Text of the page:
Polite society, also known as golf, threatens to turn feral over the ban announced yesterday on anchored putters. This being a game of manners, those opposed to the decision by the sport’s rule-makers, the Royal and Ancient Golf Club and the United States Golf Association, to outlaw from 1 January 2016, the use of devices that pivot against the body, soften their frustration beneath a veneer of civility. But don’t be fooled by etiquette.
Golf is holding its breath over the next few weeks while the most powerful force in the game, the PGA Tour of America, decides whether to take defeat on the chin or go it alone in defiance of Rule 14-1b. The Tour set out its opposition to the proposed amendment during the three-month consultation period that closed in February and said it would now begin a process of deliberation with its members to determine what elements of the rule it would implement. The Tour reserves the right to operate under a local rule that allows its members to use anchored devices at its events.
Though there are prominent voices speaking out against that position, like Tiger Woods and Jack Nicklaus, arguing that all clubs should swing freely, there is strong support from players of the calibre of Keegan Bradley, Webb Simpson, Adam Scott and Ernie Els, all of whom have won majors with anchored devices in the past two years.
In justification of the ban R&A chief executive, Peter Dawson, said: “We took a great deal of time to consider this issue and received a variety of contributions from individuals and organisations at all levels of the game. The report published today gives a comprehensive account of the reasons for taking the decision to adopt the new Rule and addresses the concerns that have been raised. We recognise this has been a divisive issue but after thorough consideration we remain convinced that this is the right decision for golf.”
Ted Bishop, president of the PGA of America, the body representing professional golfers and coaches in the United States, disagrees and has thrown his weight behind the professional tour. “We are disappointed with this outcome,” Bishop said. “As we have said publicly and repeatedly during the comment period, we do not believe 14-1b is in the best interest of recreational golfers and we are concerned about the negative impact it may have on both the enjoyment and growth of the game.”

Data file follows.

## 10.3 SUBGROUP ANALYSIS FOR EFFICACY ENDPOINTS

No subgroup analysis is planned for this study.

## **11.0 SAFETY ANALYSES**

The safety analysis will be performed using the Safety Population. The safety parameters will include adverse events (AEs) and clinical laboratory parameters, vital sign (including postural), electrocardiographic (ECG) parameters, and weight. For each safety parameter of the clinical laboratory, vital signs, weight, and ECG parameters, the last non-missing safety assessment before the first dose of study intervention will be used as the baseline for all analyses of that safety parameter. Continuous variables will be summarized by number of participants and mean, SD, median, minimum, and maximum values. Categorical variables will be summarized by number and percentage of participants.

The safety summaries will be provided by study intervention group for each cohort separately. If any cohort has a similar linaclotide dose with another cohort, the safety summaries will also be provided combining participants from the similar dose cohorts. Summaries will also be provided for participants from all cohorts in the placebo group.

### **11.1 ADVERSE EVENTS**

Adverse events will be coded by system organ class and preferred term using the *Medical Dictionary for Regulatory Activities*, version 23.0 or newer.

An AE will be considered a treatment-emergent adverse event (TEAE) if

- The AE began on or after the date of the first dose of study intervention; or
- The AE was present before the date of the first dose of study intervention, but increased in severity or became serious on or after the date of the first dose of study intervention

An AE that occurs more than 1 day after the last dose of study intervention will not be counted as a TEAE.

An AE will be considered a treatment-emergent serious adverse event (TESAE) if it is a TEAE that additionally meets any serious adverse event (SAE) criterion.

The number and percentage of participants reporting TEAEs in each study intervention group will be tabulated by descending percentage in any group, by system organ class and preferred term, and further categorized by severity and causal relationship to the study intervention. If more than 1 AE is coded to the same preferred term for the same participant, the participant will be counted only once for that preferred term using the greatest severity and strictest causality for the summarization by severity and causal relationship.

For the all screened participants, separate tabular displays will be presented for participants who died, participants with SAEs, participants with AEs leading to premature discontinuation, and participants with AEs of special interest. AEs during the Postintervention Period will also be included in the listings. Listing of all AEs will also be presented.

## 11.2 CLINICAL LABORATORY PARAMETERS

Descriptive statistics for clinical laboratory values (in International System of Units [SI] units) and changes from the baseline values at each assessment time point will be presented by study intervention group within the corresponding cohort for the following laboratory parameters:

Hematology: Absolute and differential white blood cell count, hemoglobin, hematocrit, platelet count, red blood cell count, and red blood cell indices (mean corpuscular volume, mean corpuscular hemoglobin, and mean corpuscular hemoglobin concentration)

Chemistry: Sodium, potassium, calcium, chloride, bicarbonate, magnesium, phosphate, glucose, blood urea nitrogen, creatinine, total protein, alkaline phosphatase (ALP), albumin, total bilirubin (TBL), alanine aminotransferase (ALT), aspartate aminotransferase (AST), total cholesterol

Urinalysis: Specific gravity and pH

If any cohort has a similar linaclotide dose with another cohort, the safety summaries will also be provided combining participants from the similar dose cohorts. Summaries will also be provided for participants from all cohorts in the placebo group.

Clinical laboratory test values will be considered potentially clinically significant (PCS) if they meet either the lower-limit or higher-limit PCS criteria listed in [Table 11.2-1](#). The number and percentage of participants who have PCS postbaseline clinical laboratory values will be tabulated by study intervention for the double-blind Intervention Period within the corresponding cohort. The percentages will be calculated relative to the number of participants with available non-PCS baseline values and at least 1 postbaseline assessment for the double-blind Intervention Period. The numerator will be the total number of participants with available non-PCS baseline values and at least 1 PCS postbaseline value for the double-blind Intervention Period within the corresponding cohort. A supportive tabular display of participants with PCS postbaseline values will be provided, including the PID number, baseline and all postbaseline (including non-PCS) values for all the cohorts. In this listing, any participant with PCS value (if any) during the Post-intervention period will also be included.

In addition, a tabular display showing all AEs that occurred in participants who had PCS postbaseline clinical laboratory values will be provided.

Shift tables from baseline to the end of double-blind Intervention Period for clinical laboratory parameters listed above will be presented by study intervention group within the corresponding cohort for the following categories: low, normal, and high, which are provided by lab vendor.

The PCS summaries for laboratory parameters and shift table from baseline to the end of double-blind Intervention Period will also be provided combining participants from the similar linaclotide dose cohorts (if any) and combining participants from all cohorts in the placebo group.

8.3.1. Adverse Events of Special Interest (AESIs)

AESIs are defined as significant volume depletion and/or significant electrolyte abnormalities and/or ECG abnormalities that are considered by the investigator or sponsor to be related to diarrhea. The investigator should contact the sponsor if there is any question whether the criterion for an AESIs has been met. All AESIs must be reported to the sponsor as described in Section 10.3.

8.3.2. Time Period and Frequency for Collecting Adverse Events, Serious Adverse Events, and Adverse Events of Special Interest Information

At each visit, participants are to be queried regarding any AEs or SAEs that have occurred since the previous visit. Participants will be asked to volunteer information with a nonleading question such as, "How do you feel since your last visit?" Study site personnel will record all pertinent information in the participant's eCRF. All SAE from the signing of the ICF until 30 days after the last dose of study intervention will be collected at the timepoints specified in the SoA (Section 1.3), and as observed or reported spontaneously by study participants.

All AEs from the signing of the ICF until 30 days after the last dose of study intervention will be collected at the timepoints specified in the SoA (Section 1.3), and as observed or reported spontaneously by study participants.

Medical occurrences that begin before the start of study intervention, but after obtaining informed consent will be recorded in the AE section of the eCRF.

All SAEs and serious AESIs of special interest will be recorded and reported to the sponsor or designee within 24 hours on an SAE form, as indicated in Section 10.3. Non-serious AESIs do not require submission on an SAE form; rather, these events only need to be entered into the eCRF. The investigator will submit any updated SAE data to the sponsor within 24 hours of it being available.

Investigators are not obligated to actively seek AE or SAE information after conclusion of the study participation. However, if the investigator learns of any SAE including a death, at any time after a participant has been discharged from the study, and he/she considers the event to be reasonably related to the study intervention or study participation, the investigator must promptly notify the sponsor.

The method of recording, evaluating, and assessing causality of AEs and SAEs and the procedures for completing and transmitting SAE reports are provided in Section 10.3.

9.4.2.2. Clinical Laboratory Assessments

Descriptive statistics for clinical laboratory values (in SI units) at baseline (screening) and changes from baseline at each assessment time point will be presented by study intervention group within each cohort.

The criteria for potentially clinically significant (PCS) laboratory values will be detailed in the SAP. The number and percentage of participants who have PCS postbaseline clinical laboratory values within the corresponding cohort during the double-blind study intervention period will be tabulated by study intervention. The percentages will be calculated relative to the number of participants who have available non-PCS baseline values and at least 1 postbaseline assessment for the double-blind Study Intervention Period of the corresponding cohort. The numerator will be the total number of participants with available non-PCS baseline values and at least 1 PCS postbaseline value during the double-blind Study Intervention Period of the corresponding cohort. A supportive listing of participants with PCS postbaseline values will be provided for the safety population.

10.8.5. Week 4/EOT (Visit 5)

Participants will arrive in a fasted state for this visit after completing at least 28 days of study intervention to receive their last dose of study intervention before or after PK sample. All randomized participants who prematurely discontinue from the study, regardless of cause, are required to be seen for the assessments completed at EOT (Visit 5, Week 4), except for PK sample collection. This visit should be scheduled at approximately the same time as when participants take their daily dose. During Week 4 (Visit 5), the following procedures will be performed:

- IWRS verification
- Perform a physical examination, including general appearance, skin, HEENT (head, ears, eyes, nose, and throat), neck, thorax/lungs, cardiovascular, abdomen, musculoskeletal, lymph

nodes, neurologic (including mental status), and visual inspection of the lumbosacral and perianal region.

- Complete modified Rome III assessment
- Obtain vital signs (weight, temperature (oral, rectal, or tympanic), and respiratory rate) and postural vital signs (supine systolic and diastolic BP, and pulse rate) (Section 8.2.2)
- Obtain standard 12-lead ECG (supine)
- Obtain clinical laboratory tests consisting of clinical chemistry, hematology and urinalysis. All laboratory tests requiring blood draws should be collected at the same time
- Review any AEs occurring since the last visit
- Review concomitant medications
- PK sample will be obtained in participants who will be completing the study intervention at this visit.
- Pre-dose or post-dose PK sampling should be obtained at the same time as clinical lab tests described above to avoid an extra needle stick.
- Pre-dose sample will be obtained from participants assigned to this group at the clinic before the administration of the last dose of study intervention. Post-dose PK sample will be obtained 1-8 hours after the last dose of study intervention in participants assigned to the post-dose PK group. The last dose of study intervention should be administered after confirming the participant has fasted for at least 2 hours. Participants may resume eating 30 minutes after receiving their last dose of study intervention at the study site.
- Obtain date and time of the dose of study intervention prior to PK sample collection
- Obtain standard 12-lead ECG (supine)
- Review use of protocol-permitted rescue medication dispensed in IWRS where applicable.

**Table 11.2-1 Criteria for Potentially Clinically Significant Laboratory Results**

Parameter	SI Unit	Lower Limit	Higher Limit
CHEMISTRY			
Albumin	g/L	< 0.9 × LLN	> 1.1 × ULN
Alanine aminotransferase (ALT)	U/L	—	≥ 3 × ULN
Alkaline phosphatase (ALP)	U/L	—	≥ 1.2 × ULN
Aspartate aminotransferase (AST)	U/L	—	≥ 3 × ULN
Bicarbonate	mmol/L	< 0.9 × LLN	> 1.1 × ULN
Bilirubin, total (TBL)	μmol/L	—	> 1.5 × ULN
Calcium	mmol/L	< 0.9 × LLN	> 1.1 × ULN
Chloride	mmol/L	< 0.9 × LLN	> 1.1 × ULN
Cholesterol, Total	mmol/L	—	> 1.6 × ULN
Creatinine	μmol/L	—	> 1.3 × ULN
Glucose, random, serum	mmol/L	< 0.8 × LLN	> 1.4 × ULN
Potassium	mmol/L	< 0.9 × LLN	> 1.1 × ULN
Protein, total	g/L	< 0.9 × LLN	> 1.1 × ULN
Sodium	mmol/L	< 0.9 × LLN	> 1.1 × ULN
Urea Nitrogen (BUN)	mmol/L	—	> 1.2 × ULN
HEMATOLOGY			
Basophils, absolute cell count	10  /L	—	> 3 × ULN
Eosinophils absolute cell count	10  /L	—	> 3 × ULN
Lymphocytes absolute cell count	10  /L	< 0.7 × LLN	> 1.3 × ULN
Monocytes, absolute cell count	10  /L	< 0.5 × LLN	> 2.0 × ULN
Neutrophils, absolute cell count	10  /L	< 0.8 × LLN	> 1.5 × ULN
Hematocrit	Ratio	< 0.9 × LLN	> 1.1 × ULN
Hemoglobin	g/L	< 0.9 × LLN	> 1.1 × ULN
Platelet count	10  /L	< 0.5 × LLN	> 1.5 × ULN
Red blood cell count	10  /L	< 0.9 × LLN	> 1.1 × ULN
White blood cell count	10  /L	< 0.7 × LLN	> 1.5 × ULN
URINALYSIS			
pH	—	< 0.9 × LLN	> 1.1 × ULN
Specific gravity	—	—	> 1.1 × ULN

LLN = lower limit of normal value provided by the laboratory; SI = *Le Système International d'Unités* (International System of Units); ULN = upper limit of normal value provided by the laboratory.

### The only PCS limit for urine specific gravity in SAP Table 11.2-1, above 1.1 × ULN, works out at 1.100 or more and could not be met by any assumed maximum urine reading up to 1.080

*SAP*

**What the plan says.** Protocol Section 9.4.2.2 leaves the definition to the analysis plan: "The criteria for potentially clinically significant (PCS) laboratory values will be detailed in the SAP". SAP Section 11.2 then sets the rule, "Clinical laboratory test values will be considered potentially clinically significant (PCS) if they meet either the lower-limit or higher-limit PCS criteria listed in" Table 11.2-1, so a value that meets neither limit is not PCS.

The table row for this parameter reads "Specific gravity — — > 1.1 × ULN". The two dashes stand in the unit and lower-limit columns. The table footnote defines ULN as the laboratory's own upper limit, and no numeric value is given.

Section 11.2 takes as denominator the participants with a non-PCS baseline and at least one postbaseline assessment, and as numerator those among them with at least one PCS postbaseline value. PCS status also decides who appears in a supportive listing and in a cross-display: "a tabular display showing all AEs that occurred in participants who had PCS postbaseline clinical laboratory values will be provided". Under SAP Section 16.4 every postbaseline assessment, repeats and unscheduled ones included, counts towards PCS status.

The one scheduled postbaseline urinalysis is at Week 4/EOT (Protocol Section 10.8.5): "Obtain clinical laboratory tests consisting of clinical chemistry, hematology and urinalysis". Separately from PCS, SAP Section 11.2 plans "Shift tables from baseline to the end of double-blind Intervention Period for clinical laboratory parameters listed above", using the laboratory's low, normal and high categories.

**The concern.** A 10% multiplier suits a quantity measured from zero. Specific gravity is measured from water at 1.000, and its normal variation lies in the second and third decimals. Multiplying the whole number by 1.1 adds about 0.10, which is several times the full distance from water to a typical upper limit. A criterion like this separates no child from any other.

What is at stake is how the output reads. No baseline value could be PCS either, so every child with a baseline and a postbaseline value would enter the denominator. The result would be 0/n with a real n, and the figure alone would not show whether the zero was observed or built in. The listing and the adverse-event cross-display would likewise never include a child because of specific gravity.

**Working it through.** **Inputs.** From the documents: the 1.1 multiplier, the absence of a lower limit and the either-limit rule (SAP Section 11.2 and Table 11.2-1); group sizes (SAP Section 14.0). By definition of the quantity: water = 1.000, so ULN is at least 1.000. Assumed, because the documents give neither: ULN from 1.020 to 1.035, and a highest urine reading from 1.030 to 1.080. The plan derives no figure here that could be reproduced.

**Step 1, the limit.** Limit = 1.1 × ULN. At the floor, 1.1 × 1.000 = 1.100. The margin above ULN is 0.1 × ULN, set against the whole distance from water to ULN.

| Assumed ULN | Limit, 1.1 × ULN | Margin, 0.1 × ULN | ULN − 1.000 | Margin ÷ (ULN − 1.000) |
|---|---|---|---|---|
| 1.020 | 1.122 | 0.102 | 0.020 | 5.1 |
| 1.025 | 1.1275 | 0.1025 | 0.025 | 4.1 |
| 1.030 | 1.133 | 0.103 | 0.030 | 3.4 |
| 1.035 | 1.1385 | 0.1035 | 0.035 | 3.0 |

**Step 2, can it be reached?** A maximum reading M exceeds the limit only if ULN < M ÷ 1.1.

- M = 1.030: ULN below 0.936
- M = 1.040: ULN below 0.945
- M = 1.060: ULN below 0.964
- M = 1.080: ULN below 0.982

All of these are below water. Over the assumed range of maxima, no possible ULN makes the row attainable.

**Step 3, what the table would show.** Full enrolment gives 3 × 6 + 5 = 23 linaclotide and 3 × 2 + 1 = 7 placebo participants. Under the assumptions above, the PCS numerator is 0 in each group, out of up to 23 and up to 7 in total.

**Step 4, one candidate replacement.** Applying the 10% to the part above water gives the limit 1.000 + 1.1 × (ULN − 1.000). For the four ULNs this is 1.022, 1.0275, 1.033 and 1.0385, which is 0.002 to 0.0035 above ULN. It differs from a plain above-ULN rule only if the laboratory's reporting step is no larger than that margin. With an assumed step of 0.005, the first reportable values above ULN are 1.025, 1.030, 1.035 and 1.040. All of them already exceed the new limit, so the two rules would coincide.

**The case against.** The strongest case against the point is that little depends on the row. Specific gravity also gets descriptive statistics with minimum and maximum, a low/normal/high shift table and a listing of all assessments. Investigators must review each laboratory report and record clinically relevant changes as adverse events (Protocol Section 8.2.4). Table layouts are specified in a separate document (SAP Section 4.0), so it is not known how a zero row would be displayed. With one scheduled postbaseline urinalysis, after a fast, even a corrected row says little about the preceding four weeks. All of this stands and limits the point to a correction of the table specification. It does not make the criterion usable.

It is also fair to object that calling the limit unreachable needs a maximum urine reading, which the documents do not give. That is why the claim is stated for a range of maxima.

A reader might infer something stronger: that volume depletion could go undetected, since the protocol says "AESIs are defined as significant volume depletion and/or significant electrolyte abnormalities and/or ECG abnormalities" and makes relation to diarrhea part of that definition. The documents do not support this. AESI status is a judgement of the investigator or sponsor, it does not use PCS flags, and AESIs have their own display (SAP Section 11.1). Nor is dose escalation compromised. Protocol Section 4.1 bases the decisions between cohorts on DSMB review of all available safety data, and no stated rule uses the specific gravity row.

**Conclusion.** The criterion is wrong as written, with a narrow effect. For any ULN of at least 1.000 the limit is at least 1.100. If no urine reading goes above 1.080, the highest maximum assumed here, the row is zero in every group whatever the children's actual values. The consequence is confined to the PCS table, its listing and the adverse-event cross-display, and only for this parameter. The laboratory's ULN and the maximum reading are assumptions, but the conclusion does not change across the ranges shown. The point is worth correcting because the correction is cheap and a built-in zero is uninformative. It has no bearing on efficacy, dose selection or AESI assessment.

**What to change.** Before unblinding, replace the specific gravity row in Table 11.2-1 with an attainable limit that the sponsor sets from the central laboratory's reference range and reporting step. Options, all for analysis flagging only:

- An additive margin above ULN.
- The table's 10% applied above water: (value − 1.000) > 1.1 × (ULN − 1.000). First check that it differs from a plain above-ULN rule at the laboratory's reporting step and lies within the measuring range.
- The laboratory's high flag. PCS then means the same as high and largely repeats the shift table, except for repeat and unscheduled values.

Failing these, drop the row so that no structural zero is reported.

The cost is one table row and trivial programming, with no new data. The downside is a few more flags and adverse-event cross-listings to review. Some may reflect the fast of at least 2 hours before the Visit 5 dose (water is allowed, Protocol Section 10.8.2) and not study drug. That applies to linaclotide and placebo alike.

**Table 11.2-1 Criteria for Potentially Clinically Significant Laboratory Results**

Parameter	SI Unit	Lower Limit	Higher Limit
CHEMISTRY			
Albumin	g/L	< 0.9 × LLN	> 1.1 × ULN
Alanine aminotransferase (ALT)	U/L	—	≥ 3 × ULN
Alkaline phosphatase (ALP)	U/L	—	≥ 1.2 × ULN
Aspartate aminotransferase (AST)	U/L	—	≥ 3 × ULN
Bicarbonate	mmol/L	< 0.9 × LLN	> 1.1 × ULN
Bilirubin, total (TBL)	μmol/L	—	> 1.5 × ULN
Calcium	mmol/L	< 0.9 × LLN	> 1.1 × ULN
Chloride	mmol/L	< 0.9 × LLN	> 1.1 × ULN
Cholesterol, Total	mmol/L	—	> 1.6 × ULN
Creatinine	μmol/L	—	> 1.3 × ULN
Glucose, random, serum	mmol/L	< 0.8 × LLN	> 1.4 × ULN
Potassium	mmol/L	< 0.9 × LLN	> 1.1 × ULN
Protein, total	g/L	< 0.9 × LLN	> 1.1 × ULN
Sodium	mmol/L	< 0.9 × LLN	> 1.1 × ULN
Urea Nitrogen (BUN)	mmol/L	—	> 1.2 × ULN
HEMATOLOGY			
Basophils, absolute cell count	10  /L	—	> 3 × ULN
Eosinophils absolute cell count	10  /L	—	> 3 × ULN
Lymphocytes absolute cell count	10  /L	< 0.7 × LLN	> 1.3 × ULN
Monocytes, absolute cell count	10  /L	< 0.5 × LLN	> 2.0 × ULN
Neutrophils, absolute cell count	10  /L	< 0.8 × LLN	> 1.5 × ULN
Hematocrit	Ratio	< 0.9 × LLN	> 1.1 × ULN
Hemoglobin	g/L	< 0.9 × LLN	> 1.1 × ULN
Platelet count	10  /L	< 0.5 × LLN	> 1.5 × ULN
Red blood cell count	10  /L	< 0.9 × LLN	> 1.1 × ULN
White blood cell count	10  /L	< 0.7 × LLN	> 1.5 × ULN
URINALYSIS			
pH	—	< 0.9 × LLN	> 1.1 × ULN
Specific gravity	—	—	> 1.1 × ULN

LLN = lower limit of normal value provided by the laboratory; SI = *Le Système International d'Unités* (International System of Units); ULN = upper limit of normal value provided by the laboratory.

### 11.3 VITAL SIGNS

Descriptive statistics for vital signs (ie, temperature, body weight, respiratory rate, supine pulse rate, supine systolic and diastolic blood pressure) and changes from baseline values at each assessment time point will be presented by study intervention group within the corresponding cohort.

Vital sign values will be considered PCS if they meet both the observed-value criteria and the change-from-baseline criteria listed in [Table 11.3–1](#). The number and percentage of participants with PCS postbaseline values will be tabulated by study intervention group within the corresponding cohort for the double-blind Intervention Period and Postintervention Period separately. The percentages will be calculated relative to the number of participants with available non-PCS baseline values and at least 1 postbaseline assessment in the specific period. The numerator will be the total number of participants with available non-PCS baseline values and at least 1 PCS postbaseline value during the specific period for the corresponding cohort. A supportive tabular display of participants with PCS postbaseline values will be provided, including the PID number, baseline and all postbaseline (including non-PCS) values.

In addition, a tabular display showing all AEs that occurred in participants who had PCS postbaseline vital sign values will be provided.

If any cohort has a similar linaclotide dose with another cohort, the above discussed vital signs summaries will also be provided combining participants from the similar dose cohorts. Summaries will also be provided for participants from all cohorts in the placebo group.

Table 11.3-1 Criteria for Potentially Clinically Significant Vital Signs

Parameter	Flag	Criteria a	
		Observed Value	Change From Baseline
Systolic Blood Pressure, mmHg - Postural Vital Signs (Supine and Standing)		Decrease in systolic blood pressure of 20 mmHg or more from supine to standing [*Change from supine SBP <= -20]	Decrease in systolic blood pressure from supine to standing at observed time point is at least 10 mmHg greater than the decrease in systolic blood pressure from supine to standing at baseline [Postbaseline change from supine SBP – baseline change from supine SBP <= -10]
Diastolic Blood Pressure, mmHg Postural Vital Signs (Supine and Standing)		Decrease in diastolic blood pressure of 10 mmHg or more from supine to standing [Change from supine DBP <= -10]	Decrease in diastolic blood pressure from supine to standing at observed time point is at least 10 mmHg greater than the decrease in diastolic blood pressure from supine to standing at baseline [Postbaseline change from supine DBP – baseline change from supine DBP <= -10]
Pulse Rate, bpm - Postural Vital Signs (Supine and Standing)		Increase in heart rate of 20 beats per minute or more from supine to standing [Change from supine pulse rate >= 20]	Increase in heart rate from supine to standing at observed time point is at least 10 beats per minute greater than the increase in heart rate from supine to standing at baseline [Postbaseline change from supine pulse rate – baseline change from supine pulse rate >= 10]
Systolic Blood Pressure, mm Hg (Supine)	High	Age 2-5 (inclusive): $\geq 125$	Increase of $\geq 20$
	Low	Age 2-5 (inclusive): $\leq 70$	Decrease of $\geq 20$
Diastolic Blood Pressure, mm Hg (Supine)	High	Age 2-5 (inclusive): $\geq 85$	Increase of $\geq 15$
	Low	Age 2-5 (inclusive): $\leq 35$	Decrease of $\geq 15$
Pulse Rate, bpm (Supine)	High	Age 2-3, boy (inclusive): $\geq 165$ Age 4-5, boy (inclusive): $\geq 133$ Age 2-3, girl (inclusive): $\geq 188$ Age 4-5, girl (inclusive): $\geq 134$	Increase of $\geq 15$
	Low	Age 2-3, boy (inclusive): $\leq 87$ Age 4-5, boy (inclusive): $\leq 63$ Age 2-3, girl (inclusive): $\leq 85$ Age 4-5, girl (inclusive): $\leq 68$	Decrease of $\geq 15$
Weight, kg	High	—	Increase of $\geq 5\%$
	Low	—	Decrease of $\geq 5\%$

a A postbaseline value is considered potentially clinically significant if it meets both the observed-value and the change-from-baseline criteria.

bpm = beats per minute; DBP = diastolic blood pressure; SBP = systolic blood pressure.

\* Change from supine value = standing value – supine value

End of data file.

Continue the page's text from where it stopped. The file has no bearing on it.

The PGA Tour statement said: “We will now begin our process to ascertain whether the various provisions of Rule 14-1b will be implemented in our competitions and, if so, examine the process for implementation.”
Colin Montgomerie, who sank the winning putt at the 2004 Ryder Cup using the anchoring method, gave the decision a resounding pat on the back. “I’m delighted that common sense is prevailing and we’re getting rid of something that took the pressure and tension out of the game. We want to put that back in. I holed a putt to win the Ryder Cup with an anchored putter, and I was very glad that I had one. I’m not so sure the ball would have gone in without it. That proved that it was easier with that putter than without.”
Montgomerie urged PGA Tour supremo, Tim Finchem, not to forge ahead with the threatened split. “I can understand that Tim Finchem feels he has to work on behalf of his players. But let’s hope he has to go along with it. It’s not good for the game. I’d hope they would see there is no win here. The game moves on. Hindsight tells us it should have happened 20 years ago, and then it would have been easier.”
Another who once dabbled with the long handle, Sergio Garcia, said: “I did use it for a little bit but I never really felt comfortable with it. I think it is going to be a bit of bother for some of the other guys, but I think they will figure out a way to get their game around it. Obviously I stand behind the decision of the R&A and the USGA. I think that we should all do the same thing.”
- More about: